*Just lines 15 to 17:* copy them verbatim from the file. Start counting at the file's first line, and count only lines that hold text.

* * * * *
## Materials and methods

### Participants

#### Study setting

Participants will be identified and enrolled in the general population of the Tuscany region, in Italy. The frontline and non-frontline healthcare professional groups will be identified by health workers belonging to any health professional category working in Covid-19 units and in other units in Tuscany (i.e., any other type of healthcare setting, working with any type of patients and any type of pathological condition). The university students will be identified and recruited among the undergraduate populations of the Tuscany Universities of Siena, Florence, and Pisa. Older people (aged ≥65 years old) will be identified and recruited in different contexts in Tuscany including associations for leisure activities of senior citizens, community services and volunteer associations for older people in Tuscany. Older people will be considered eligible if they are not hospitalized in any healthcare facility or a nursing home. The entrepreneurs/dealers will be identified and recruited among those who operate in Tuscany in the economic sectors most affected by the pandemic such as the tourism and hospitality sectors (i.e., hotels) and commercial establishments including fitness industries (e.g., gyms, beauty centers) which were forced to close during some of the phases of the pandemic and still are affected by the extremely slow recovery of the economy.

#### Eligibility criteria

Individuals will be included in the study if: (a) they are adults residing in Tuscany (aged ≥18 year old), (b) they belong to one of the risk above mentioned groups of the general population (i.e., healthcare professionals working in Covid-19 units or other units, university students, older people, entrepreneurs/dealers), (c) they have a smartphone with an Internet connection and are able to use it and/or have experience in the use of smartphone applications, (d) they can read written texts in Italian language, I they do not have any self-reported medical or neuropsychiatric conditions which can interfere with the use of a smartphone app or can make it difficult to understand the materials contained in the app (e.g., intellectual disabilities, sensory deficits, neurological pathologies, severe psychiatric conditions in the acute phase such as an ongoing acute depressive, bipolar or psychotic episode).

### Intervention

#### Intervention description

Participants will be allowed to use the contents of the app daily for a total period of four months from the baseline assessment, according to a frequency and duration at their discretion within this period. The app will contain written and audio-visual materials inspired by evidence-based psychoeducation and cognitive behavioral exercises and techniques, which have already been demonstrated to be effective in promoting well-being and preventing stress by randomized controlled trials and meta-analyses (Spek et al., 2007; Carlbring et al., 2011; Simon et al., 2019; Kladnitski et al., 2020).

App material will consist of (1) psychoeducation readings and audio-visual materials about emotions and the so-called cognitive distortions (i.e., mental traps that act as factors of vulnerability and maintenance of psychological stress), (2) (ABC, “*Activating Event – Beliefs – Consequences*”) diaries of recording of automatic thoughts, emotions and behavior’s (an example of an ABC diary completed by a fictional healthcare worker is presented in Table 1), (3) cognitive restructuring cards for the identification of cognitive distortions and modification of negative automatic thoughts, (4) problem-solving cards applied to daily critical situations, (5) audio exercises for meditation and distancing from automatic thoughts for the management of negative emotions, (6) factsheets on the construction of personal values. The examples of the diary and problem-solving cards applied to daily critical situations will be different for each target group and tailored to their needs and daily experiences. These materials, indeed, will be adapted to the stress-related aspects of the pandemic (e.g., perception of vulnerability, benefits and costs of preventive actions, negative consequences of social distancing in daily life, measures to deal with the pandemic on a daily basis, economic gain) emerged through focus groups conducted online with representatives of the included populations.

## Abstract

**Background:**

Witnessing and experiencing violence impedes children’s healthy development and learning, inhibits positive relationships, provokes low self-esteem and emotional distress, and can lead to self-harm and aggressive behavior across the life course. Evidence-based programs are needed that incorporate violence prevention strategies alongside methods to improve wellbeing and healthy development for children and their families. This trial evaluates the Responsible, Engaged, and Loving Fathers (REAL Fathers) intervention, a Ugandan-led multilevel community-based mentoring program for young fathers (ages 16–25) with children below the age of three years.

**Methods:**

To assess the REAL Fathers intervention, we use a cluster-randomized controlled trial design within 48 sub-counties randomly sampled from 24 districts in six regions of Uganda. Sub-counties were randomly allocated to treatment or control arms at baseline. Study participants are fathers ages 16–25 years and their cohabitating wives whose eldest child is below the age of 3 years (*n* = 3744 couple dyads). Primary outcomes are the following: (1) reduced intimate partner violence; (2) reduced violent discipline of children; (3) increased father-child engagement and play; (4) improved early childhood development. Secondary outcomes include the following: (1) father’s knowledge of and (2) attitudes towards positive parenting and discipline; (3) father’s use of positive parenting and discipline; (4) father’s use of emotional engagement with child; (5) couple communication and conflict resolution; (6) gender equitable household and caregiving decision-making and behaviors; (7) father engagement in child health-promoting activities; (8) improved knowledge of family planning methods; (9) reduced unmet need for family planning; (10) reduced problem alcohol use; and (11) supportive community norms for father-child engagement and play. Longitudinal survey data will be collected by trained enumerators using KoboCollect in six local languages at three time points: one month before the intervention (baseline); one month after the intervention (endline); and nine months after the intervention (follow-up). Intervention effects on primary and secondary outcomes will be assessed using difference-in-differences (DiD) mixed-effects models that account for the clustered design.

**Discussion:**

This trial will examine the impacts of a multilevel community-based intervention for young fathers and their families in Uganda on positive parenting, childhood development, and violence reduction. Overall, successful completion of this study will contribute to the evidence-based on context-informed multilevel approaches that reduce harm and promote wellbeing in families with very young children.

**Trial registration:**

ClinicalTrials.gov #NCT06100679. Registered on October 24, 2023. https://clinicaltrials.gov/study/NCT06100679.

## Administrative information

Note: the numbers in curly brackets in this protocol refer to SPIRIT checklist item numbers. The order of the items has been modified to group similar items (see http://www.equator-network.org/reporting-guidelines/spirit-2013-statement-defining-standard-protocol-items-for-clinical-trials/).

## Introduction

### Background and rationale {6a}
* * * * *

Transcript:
To assess the REAL Fathers intervention, we use a cluster-randomized controlled trial design within 48 sub-counties randomly sampled from 24 districts in six regions of Uganda. Sub-counties were randomly allocated to treatment or control arms at baseline. Study participants are fathers ages 16–25 years and their cohabitating wives whose eldest child is below the age of 3 years (*n* = 3744 couple dyads). Primary outcomes are the following: (1) reduced intimate partner violence; (2) reduced violent discipline of children; (3) increased father-child engagement and play; (4) improved early childhood development. Secondary outcomes include the following: (1) father’s knowledge of and (2) attitudes towards positive parenting and discipline; (3) father’s use of positive parenting and discipline; (4) father’s use of emotional engagement with child; (5) couple communication and conflict resolution; (6) gender equitable household and caregiving decision-making and behaviors; (7) father engagement in child health-promoting activities; (8) improved knowledge of family planning methods; (9) reduced unmet need for family planning; (10) reduced problem alcohol use; and (11) supportive community norms for father-child engagement and play. Longitudinal survey data will be collected by trained enumerators using KoboCollect in six local languages at three time points: one month before the intervention (baseline); one month after the intervention (endline); and nine months after the intervention (follow-up). Intervention effects on primary and secondary outcomes will be assessed using difference-in-differences (DiD) mixed-effects models that account for the clustered design.

**Discussion:**

This trial will examine the impacts of a multilevel community-based intervention for young fathers and their families in Uganda on positive parenting, childhood development, and violence reduction. Overall, successful completion of this study will contribute to the evidence-based on context-informed multilevel approaches that reduce harm and promote wellbeing in families with very young children.